Here we look at three different options – one for web (PWAs) and two for native (React Native, NativeScript) – for building an app. We run through how they operate, what they can do and look at their strengths and weaknesses to help you decide which option you should choose to build your app. 

Progressive web apps: Building for the web

PWA v native

PWAs use the web stack – HTML, CSS and JS (Image credit: Google)

Strengths of PWAs

  • Apps also work in the browser
  • Distribution: browser, enterprise and app stores
  • Can utilise React, Angular, Vue, vanilla or other frameworks

Weaknesses of PWAs

  • No access to every native API
  • Abilities and store distribution on iOS and iPadOS are limited
  • It’s in continuous evolution

PWAs are the current design pattern to create high-performant, offline, installable apps using just the web stack: HTML, CSS, JavaScript and browsers’ APIs. Thanks to the service worker and the web app manifest specs, we can now create a first-class app experience after installing for Android, iOS, iPadOS, Windows, macOS, Chrome OS and Linux.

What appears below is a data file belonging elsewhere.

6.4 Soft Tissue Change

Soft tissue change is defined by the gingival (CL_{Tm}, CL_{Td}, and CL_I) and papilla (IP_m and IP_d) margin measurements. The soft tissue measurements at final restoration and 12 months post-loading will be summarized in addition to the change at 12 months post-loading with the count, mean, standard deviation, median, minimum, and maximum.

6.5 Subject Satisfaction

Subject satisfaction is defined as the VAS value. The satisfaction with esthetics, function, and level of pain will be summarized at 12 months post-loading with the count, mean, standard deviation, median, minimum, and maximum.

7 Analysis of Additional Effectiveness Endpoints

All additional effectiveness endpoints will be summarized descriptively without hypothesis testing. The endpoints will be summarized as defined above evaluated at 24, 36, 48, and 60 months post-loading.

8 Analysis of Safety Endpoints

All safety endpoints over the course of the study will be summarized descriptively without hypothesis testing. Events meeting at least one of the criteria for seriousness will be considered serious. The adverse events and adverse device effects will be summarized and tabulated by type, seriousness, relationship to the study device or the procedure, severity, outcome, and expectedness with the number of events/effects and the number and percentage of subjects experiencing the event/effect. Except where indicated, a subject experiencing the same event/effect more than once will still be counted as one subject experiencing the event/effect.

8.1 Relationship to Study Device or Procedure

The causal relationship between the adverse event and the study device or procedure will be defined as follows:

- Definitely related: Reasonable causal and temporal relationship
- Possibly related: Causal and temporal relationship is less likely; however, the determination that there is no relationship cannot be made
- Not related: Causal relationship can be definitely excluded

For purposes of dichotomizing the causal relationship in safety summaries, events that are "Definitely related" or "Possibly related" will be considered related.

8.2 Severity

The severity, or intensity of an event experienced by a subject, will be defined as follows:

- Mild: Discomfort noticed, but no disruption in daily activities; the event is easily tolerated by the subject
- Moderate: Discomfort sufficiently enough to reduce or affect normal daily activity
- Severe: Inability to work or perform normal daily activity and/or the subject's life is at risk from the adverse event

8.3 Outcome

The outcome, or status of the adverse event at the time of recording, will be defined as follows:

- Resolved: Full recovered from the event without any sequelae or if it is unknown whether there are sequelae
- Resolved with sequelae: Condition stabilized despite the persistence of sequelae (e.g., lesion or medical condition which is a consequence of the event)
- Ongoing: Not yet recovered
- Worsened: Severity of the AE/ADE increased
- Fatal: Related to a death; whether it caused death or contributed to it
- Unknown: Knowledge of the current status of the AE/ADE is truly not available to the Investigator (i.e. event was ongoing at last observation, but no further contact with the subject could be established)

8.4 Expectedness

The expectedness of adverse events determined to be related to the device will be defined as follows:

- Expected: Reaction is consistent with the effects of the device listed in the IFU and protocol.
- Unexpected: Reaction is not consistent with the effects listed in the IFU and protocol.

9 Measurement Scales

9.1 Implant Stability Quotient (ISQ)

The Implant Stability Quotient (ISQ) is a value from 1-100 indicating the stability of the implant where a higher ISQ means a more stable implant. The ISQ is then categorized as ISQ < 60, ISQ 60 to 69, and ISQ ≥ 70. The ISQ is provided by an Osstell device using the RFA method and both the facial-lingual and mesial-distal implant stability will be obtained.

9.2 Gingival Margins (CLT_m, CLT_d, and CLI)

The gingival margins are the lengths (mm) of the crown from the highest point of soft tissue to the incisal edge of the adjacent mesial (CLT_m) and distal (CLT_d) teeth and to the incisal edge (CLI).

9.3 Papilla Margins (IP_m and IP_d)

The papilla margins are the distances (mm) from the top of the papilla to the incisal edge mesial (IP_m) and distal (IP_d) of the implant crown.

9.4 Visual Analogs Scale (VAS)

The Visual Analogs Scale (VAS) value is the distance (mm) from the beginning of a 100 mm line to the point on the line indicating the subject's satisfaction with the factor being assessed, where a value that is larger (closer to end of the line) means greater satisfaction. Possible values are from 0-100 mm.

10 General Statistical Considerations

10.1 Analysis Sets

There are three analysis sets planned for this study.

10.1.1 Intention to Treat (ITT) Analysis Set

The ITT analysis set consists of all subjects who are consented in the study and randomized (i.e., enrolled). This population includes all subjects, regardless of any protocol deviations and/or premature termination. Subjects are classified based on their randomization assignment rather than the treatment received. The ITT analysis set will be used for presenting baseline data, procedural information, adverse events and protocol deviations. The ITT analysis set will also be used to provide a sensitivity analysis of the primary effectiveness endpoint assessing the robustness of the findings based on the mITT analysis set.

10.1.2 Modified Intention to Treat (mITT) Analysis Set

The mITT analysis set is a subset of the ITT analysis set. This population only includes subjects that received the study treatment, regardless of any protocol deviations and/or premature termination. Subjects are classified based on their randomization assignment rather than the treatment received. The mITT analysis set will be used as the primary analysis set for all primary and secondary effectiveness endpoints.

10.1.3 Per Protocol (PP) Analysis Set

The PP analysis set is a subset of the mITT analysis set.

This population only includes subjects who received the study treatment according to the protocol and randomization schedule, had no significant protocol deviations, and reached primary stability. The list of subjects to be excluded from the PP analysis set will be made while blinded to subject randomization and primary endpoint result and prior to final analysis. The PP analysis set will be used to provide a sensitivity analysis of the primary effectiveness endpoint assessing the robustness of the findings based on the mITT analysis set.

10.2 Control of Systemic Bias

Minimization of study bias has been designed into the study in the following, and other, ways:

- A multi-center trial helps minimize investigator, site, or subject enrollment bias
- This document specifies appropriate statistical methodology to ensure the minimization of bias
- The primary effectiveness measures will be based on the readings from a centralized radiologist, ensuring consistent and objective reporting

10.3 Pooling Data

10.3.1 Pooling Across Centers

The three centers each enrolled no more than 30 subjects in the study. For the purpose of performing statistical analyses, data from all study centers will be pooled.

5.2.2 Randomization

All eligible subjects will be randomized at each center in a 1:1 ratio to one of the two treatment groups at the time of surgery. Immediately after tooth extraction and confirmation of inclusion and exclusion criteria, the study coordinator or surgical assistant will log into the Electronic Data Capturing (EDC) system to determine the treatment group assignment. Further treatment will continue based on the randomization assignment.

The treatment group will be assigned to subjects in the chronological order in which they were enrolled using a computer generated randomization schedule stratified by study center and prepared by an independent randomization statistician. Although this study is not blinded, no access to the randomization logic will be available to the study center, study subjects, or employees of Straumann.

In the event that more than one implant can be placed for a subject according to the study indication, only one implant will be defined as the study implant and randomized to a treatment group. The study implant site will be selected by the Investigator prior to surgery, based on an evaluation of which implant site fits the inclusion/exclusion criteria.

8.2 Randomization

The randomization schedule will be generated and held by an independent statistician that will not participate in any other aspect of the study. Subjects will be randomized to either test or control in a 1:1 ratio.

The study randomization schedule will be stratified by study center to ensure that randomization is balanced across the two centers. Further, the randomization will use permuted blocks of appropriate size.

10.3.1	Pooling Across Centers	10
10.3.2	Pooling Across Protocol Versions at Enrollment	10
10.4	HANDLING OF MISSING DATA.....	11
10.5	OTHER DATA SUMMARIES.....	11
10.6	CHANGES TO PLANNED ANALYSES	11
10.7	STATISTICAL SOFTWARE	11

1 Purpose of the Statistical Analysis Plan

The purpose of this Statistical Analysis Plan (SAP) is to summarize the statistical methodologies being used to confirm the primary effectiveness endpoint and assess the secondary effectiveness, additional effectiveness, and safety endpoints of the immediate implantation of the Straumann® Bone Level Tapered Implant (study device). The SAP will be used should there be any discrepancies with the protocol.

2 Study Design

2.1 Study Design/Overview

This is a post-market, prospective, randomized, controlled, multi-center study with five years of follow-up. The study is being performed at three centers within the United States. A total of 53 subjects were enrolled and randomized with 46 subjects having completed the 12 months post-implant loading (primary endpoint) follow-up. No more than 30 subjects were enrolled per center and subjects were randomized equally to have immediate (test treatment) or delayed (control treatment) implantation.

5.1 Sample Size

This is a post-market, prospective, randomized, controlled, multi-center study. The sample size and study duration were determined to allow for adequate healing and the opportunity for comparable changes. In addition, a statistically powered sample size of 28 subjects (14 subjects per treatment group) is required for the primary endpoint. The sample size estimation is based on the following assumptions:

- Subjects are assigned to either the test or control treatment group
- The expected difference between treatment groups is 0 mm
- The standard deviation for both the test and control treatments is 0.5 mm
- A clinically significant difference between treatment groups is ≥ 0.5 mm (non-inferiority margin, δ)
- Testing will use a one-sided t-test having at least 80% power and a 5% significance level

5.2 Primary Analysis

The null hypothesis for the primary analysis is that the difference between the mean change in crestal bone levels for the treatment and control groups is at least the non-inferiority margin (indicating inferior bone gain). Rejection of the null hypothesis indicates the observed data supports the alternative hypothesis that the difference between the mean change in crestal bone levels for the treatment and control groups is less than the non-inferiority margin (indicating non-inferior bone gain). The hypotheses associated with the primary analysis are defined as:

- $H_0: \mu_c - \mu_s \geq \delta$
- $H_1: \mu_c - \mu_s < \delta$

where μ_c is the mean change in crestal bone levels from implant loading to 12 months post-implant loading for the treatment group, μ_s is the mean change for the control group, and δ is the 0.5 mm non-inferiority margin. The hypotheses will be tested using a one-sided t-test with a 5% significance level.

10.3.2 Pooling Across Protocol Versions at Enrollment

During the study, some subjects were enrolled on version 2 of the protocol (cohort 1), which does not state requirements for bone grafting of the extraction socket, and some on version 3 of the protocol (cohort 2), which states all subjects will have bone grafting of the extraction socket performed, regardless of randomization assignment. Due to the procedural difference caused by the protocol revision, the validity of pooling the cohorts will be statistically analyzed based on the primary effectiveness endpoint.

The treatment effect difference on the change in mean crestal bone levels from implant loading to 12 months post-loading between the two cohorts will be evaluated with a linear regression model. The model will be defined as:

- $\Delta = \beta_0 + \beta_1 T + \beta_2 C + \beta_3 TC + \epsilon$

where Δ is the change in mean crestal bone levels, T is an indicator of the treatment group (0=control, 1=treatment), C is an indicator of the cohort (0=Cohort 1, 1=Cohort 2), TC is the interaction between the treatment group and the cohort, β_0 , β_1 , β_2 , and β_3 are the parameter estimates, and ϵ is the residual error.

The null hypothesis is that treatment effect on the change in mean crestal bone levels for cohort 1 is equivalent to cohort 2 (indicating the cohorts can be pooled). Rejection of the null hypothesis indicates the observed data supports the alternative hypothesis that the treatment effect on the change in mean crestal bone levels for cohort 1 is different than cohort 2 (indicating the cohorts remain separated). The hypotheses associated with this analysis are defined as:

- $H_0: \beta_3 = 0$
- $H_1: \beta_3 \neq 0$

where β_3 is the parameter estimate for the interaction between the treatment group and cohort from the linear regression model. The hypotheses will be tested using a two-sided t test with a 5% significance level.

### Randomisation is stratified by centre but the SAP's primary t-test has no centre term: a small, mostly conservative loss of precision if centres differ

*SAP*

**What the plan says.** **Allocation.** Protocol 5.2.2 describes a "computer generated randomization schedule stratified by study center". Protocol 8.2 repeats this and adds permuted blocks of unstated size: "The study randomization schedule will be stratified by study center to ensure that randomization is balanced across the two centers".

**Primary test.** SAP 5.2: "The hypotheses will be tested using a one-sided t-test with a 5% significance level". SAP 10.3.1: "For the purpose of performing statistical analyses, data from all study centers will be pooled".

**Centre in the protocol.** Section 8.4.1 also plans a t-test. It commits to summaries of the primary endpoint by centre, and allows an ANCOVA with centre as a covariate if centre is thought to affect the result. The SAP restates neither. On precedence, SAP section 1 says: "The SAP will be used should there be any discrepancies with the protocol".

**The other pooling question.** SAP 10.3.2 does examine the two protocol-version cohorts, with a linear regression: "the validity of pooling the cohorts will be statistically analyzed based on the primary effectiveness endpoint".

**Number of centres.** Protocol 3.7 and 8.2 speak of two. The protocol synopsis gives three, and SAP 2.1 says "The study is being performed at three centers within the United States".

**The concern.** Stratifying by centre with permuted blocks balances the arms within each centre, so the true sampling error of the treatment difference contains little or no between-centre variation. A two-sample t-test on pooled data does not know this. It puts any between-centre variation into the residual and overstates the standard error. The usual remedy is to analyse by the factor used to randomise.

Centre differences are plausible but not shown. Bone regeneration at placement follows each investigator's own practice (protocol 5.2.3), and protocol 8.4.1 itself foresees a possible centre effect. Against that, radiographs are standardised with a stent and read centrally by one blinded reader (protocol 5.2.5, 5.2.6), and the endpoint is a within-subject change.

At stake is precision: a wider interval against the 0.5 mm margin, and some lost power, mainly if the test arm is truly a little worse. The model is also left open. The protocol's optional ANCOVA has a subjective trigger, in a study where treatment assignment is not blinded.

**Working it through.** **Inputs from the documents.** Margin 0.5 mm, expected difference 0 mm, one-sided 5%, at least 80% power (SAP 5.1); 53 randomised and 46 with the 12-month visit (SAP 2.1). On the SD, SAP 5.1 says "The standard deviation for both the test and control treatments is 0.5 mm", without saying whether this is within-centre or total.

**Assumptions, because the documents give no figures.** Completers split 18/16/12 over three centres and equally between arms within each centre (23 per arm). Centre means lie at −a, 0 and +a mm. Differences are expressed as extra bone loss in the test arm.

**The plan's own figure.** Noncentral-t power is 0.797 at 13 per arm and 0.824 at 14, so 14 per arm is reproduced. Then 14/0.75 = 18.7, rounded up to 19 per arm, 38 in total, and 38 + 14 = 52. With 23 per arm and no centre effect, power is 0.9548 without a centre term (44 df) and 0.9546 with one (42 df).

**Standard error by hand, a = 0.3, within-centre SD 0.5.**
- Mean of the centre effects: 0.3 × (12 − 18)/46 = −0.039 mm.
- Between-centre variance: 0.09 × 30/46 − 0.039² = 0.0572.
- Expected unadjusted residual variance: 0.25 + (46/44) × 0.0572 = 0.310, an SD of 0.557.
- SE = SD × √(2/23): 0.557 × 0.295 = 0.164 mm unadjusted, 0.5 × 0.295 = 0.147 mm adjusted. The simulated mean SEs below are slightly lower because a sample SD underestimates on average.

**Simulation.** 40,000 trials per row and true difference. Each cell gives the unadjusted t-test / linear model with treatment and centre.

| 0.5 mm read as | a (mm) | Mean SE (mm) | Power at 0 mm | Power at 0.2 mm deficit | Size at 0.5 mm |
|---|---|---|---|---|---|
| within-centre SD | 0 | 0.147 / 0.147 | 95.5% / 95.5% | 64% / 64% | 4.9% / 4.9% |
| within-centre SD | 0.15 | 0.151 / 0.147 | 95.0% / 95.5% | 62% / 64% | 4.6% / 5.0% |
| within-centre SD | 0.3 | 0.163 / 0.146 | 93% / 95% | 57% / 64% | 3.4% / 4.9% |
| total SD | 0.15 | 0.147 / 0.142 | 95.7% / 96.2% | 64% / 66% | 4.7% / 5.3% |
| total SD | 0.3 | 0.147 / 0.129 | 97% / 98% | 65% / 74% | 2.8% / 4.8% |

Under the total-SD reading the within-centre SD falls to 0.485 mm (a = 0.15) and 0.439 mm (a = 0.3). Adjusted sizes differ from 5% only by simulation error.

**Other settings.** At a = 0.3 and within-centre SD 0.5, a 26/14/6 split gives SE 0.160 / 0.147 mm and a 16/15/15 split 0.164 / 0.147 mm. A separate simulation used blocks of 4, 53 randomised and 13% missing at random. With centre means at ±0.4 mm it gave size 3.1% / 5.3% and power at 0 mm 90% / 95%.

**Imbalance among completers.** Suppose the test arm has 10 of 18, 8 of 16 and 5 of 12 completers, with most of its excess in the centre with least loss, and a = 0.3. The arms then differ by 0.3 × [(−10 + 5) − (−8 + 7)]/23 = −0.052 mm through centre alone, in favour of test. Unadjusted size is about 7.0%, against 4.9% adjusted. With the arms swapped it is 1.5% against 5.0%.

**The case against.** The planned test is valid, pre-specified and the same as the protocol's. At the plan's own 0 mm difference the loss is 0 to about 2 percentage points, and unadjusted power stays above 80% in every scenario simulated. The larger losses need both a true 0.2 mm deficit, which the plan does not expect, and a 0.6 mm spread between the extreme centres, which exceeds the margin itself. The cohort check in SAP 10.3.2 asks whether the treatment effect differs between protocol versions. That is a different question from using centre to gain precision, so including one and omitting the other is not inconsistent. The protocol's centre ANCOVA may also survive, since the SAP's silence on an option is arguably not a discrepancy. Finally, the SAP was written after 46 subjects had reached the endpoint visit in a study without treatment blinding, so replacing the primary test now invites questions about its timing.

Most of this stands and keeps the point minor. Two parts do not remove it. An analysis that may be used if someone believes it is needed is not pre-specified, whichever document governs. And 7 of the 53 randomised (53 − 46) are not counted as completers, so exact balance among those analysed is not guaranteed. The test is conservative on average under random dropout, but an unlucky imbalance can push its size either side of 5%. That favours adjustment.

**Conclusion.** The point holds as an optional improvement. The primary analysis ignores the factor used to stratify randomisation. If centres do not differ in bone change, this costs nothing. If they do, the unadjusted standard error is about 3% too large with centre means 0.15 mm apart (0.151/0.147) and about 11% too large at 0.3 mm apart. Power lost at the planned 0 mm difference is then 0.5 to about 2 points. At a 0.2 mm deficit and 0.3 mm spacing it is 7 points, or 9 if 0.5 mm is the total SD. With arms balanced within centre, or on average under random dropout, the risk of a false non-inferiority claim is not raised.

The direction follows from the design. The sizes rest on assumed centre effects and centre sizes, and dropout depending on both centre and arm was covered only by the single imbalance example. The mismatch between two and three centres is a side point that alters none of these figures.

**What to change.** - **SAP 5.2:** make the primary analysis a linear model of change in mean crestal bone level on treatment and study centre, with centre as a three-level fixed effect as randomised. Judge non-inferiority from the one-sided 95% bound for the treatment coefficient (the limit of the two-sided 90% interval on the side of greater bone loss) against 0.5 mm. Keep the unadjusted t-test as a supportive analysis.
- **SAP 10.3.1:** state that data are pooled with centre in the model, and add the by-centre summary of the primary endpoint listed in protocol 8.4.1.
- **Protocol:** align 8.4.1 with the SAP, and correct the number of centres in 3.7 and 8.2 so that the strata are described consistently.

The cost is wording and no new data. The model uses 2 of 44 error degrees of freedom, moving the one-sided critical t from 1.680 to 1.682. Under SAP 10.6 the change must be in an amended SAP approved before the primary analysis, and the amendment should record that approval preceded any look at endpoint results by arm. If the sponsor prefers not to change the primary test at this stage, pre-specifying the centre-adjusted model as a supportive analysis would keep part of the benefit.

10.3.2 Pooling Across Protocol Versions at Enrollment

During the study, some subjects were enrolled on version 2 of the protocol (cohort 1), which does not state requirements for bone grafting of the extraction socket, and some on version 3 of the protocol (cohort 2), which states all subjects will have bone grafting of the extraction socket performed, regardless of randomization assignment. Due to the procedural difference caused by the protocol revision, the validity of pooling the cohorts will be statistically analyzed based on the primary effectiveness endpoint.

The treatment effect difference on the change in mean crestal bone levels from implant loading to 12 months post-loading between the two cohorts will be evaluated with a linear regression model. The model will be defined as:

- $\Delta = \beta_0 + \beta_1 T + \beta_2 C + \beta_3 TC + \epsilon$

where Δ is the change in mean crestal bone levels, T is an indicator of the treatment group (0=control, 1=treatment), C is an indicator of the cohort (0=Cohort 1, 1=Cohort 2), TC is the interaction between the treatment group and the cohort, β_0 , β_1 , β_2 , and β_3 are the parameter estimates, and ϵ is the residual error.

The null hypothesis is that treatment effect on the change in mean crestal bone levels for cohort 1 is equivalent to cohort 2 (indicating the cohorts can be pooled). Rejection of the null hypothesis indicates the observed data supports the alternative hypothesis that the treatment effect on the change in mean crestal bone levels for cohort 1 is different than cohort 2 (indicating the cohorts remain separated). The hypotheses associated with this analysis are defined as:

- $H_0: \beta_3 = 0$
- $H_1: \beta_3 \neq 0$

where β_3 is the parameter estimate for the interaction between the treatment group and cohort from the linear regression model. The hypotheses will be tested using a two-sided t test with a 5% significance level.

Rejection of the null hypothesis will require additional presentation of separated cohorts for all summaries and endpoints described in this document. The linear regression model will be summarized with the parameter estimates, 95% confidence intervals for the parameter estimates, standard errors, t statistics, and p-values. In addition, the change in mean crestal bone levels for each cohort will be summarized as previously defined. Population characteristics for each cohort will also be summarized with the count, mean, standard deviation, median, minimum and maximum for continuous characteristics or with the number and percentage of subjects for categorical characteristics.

To create PWAs, you can use any architecture: from server-side, vanilla JavaScript, React, Vue, Angular or other client-side frameworks. It can be a single-page application or a multi-page web application and we define how are we going to support users while offline. 

In this approach, we don’t need to package and sign the resources of our app: we just host the files in a web server and the service worker will be responsible for caching the files in the client and serve them after installation. This also means if an app needs updating, you just change the files on the server and the service worker’s logic will be responsible for updating them on users’ devices without user or app store intervention.

In terms of distribution, the most common method is the browser. Users install the app from the browser by using the Add to Home Screen or Install menu item, by accepting an invitation to install or by using a custom web app user interface on compatible platforms. It is worth noting that Apple rejects pure PWAs published in the App Store and encourages web developers to distribute it through Safari